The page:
Gabriel Punalef Calfin takes a dive into glory
For Gabriel Punalef Calfin, taking a dive is an intrinsic part of his way of life, a source of income, a job he takes seriously and responsibly and a duty he has promptly and timely performed as often as he has been asked to do so.
In his career as a professional prizefighter, however, Calfin has made a name for himself for exactly the opposite reasons.
On July 11, the 31-year old professional scuba-diving seafood harvester and lightweight contender from Argentina will have a chance to prove that once again as he travels to England to face unbeaten prospect Jack Catterall at the Velodrome in Manchester, in what looms as an exciting, classic crossroads fight between an up-and-coming promising fighter and a battle-hardened veteran determined to make one final push toward the top.
“I got the news about a month and a half ago,” said Calfin in a recent interview. “But we knew it was going to be made eventually and we were training and taking smaller fights here in Argentina. I will take [Catterall] to war from the first to the last round and leave everything up there and pile up points early, which is what you need to do when you go to fight in someone else’s backyard.”
Although both fighters are southpaws, they will be fighting from entirely different stances in their personal careers. Catterall (11-0, 7 knockouts) is a highly regarded prospect who has recently served as one of Floyd Mayweather Jr.’s sparring partners, while Calfin (22-6-3, 8 KOs), had to relocate from the bleak surroundings of his Patagonian town of San Antonio Oeste to the outskirts of Buenos Aires, in search of quality training and sparring opportunities.
Still, Calfin is not impressed by Catterall and believes he has more than a chance to expose his shortcomings.
“I’ve been looking at him and he makes quite a few mistakes. Perhaps he hasn’t faced opponents as tough as me in the past and this gives me more hope to win this fight,” said Calfin. “I will be throwing punches from all angles and he will be backing up and surrendering little by little. After I start landing some punches and being that I believe myself to be more intelligent than him, I know that I will be able to make a difference with my mobility and my abilities. I’ve always complicated my opponents because I am known for cornering them into my own style of fighting. I don’t get entangled in someone else’s style. I let them come into my groove and I manage the timing of the fight from that moment on.”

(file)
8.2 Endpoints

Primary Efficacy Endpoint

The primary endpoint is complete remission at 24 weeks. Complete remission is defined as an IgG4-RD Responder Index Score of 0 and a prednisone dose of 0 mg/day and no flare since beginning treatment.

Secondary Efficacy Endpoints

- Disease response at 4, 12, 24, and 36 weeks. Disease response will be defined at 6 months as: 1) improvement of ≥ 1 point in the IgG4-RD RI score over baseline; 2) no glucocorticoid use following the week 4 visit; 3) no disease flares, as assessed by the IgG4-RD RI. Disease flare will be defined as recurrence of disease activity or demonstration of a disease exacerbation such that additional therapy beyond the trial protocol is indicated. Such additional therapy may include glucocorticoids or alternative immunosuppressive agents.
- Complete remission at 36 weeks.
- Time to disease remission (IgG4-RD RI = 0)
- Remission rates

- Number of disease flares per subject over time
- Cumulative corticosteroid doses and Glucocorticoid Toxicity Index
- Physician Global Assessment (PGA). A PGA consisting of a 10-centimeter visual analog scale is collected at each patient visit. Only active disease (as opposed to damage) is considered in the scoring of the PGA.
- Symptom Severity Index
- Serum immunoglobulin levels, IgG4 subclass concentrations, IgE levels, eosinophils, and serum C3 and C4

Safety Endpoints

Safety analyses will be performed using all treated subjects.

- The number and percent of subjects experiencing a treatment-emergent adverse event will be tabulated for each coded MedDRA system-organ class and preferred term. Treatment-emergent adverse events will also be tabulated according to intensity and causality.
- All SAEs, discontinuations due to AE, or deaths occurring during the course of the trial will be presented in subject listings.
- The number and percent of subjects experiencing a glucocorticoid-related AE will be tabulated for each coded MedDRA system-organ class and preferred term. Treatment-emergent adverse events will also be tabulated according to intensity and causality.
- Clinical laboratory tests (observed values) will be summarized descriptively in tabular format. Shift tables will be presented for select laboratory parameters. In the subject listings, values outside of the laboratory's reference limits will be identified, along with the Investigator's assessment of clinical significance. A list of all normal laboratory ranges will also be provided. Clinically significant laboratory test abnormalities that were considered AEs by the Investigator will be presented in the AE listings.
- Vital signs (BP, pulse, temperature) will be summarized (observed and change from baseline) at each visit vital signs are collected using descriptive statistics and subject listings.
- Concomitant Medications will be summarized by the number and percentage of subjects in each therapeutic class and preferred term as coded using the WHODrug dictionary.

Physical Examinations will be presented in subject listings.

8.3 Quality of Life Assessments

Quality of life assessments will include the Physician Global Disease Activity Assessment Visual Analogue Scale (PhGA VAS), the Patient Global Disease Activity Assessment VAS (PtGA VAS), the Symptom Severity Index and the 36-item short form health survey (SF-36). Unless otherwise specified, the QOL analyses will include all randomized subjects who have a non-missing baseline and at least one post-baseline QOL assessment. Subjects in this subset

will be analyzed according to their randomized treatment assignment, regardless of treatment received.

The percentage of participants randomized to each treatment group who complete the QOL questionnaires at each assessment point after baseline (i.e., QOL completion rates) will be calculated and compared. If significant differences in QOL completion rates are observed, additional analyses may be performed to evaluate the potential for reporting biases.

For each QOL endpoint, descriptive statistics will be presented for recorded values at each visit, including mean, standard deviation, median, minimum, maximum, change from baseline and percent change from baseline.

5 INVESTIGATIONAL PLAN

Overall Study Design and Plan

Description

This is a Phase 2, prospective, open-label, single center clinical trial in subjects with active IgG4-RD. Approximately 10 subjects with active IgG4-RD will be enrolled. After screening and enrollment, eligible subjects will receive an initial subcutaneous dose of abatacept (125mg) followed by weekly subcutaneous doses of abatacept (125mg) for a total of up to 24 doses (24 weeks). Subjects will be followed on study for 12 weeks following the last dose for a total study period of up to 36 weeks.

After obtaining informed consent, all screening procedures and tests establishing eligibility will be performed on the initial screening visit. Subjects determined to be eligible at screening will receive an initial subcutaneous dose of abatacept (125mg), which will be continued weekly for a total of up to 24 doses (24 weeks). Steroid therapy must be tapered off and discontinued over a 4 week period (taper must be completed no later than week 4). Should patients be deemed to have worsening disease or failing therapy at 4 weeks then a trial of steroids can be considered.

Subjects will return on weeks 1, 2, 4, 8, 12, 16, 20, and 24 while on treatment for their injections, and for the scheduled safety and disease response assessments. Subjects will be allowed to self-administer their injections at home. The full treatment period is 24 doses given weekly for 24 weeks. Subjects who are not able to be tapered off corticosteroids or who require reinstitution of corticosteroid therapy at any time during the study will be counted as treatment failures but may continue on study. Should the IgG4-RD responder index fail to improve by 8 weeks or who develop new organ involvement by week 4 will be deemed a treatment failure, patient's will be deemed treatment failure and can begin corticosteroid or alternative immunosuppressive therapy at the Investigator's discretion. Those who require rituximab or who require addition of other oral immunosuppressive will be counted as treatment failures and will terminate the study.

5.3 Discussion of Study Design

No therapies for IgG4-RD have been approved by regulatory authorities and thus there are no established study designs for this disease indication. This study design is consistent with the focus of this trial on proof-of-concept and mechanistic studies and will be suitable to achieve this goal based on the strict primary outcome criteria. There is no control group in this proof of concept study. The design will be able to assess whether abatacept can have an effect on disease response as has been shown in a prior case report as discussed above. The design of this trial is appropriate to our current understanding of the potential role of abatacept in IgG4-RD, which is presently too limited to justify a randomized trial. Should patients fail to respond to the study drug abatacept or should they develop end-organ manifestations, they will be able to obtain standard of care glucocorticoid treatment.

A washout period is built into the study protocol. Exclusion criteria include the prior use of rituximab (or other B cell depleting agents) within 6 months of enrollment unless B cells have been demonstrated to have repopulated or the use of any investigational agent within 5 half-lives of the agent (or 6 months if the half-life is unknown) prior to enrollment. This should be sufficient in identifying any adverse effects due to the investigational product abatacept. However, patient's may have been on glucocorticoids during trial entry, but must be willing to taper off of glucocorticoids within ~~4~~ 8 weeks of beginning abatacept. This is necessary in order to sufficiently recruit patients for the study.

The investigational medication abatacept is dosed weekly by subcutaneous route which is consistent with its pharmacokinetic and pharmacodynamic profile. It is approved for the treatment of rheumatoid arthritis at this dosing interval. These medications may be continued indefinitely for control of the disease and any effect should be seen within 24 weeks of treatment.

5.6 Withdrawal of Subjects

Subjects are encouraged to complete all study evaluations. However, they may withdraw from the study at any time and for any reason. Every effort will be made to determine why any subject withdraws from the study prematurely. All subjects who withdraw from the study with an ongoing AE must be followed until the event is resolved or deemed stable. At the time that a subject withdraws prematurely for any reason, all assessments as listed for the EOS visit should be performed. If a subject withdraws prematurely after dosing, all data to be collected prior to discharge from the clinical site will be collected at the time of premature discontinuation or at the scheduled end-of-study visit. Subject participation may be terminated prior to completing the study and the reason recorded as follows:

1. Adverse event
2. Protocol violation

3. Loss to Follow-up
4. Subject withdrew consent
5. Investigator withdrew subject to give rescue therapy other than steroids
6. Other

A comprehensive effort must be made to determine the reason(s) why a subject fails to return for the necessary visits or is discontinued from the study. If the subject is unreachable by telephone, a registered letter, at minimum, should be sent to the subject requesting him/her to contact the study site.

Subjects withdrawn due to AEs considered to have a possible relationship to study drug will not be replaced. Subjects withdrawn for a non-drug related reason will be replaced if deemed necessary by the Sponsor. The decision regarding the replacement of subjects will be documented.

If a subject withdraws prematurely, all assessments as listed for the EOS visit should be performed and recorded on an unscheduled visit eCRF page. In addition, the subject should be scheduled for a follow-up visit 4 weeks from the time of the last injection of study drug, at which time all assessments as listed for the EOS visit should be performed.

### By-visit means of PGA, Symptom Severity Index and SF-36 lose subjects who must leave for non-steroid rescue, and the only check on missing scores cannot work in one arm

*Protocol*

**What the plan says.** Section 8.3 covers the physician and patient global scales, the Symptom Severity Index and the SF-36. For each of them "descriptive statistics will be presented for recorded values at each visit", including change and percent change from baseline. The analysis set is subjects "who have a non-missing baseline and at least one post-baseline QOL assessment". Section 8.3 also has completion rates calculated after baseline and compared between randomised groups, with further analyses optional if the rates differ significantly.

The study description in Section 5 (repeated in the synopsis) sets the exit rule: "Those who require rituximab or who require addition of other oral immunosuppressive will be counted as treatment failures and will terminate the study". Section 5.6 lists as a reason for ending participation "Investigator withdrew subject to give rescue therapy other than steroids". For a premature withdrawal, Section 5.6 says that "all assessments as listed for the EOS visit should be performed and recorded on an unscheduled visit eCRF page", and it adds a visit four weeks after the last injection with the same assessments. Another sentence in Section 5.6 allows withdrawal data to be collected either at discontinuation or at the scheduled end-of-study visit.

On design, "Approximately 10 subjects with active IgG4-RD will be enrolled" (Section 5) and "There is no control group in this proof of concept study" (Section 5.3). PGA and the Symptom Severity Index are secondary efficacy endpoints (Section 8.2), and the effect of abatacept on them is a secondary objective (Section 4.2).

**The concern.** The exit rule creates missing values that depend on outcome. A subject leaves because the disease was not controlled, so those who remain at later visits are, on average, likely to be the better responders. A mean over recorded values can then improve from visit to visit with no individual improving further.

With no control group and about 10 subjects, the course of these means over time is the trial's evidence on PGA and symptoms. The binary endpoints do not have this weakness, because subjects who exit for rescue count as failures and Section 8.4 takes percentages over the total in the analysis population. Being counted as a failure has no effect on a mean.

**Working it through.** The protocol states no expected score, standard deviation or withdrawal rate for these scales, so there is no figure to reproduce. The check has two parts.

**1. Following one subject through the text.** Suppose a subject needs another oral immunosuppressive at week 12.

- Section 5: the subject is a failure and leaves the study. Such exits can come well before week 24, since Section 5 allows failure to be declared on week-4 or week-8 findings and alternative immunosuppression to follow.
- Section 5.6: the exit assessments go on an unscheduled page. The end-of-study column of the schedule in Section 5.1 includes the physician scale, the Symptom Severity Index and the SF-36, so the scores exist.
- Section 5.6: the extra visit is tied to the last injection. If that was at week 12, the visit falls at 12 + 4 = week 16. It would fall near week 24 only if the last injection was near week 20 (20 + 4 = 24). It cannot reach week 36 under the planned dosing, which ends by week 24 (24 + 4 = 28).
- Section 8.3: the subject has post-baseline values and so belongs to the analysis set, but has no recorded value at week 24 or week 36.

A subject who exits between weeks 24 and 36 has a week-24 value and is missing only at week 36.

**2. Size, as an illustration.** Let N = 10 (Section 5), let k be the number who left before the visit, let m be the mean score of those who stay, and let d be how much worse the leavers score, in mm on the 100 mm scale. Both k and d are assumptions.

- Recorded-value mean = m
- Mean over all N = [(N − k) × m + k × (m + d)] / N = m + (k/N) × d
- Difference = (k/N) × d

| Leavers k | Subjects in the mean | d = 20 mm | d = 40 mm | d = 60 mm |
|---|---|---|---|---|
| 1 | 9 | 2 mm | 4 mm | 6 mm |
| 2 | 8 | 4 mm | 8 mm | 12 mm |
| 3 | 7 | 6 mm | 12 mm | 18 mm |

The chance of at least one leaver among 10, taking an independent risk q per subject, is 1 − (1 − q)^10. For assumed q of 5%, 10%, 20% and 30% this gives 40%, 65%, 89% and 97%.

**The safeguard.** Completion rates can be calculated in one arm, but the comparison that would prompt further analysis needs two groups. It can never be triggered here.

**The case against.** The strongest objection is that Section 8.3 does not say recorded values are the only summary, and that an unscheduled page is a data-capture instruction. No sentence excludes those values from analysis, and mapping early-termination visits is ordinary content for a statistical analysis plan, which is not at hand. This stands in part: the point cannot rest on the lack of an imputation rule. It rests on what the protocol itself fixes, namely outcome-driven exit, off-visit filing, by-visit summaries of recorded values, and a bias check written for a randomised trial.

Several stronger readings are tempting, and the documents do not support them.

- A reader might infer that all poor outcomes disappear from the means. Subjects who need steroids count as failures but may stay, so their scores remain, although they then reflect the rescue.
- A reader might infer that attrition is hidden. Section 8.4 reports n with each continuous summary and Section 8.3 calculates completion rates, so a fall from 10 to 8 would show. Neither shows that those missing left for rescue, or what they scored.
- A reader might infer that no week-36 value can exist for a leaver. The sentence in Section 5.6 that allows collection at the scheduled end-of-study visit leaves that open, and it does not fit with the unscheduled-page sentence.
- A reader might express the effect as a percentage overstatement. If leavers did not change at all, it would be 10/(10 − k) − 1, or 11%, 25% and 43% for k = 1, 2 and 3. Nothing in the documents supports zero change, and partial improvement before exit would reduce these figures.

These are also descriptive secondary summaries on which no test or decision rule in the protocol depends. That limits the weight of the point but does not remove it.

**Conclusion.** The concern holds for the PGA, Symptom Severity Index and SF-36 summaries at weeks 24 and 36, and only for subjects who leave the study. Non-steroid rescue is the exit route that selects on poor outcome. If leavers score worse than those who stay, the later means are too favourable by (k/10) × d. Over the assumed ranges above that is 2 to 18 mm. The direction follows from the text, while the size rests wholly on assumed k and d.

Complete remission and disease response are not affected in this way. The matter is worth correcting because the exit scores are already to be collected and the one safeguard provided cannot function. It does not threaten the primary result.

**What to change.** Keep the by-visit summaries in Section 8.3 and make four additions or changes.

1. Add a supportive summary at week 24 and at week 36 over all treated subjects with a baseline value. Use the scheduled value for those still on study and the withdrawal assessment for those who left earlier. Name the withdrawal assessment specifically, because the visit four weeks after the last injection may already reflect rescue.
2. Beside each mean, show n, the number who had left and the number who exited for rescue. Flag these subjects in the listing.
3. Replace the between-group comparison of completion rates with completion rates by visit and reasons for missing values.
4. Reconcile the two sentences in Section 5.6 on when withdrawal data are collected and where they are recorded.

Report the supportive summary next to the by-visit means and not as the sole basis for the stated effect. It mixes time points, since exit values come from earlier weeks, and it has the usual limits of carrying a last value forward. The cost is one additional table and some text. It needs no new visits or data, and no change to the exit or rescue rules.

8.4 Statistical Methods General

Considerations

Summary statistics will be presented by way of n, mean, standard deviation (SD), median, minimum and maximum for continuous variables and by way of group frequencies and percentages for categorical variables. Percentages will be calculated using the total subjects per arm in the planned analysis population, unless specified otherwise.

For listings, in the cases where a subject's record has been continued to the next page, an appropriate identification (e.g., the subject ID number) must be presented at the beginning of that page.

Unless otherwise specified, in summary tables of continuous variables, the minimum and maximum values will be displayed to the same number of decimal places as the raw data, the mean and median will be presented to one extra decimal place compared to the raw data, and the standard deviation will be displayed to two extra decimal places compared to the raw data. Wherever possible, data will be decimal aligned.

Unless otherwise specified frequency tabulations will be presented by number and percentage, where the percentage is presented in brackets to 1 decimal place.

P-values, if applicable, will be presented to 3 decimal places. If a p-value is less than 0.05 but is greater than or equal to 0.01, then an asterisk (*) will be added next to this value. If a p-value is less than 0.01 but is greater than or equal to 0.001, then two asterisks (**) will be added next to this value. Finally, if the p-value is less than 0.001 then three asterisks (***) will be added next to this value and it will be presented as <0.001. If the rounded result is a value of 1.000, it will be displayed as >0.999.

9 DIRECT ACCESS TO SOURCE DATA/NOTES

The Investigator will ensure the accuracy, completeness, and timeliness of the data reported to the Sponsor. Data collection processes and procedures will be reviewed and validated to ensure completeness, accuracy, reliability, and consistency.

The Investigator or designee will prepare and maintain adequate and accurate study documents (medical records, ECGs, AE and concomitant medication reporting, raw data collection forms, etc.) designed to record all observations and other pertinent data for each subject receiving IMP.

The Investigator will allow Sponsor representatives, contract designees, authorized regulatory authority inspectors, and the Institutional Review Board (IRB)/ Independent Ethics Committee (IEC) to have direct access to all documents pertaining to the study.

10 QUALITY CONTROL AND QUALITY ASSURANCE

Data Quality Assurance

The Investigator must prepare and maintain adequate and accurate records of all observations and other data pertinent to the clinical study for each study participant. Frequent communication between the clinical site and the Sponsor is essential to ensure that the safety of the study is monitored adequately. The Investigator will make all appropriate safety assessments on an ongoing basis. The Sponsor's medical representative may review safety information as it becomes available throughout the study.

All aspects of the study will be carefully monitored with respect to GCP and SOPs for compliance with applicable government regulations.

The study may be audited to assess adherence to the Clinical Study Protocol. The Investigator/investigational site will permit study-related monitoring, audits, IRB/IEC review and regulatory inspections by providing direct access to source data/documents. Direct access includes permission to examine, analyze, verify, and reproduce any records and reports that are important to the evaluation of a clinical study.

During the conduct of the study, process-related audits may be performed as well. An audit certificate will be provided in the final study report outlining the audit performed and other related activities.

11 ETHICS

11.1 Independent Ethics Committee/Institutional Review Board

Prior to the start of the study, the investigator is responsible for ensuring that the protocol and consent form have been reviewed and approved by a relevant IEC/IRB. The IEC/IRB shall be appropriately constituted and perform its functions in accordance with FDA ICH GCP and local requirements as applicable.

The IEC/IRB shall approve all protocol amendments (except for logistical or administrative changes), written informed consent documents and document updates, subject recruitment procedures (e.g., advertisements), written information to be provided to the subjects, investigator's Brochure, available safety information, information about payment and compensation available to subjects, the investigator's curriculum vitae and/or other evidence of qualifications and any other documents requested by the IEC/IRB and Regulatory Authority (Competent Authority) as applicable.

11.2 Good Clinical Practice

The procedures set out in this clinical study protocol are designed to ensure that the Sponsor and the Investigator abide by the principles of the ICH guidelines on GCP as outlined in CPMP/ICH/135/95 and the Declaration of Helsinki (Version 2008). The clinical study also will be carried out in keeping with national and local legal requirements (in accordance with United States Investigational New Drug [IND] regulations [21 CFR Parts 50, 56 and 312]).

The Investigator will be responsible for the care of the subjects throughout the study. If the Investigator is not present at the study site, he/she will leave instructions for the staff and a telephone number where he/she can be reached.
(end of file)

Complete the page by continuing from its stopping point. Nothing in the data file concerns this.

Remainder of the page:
Finding the timing to take his career to the next level has been a challenge of its own for Calfin, who, as recently as September of last year, was training in a run-down municipal facility in his hometown with no hot water or electricity. That lack of support led him to chain himself to the entrance of the town’s city hall, abandoning his protest only after receiving the promise of a special aid by the major in the form of a check for less than $100 US dollars.
“I was requesting some type of help because the government has all kind of possibilities that I don’t have,” said Calfin, who, aside from training and working on his seasonal fishing business with his father, worked in a fruit processing plant in a city of 30,000 inhabitants. “But that’s politics and I don’t deal with that. I am an athlete and perhaps they confuse things. I am not in politics, so we had a clash with the major and thank God, he’ll be leaving office soon. And that’s why I decided to move to Buenos Aires because there are a lot more possibilities for training and sparring that I didn’t have down there. I can achieve bigger things. As a fighter, I am used to struggling and making it the hard way. I always had the support of my dad; he got me started as a boxer. He was a boxer too and I took over his career.”
Moving from the freezing waters to the relative more benevolent “good air” of the country’s capital of Buenos Aires meant Calfin had to leave behind his job as a scuba-diving seafood harvester in the gelid waters of the Southern Atlantic, a job that makes boxing easy by comparison.